Tuesday, June 03, 2008

Internal DSLs: Part 1

Ruby as a language helps rapid application development by facilitating composition and use of internal DSLs (domain specific languages) without the need to write complex parsers and compilers.

Rails, a popular Ruby web framework, benefits quite a bit from that fact as it has a DSL for specifying object model relationships, a DSL for naming pluralization rules, and a DSL for routing of web URLs to actions.

RSpec, a very popular Ruby testing library, allows developers to write unit-tests and functional tests with a syntax that is very close to plain English, making test code easy to maintain and useful as specifications of the software.

So, DSLs help developers raise the level of abstraction and reduce the input needed from users/developers to the absolute minimum necessary for getting the job done.

As an example from Glimmer, a new Eclipse Technology Project for SWT GUI development, here is how a UI author would create a shell with a label:

shell {
  label {text "Welcome!"}
}

As you can see, this is the bare minimum needed to visually represent a shell containing a label.

Coding the same example in plain Java yields the following:

Shell shell = new Shell(Display.getDefault());
Label label = new Label(shell, SWT.NONE);
label.setText("Welcome!");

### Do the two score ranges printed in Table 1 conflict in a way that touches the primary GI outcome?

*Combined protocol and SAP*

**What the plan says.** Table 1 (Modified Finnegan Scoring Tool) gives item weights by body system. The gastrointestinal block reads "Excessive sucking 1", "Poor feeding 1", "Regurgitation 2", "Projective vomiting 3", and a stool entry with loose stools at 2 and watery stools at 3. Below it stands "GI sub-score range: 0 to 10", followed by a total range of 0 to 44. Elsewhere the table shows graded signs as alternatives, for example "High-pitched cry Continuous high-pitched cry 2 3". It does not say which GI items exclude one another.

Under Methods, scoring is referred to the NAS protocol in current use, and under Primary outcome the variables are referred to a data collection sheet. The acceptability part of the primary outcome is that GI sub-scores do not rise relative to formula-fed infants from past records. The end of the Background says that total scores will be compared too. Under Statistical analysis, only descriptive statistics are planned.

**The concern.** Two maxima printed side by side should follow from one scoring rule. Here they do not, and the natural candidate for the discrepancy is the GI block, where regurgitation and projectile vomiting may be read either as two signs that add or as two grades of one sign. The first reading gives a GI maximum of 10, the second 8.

With the Java API, the developer has to be concerned with lower-level details, such as object assembly mechanisms and setting values following the JavaBeans standard, neither of which are truly UI authoring concerns.

Here is another example taken from Rake, a popular Ruby make-like build tool:

task :generate do
  # code generation logic
end

task :load => :generate do
  # database data loading logic
end

task :test => [:generate, :load] do
  # test running logic
end

What is noteworthy about the Rake DSL is the visual factor of the syntax. Arrows are used to indicate dependency in a similar fashion to how one might use arrows in a hand-drawn diagram.

Without a DSL, the tasks could have been written as:

def generate
  # generate running logic
end

def load
  generate unless generate_ran
  # load running logic
end

def test
  generate unless generate_ran
  load unless load_ran
  # test running logic
end

As you can see, with purely imperative logic, the developer works at a lower abstraction level by having to manage the task run-order dependencies. While it may seem simple in that example, that can bloat to pages of code with enterprise Rake scripts, increasing the code surface and probability of making mistakes.

Therefore, not only does relying on internal DSLs help developers raise the level of abstraction, but it also minimizes the amount of code needed, thus reducing the probability of making mistakes and increasing productivity further.

Nonetheless, with all the excitement about internal DSLs, people may wonder... How do they compare to external DSLs? Where does their use really fit in? Can they be used by stakeholders or are they limited to developers only? Are there other alternatives?

Stay tuned for answers to these questions in future blog posts.

1 comment:

Gergely N said...

Thanks, keep this cool stuff coming!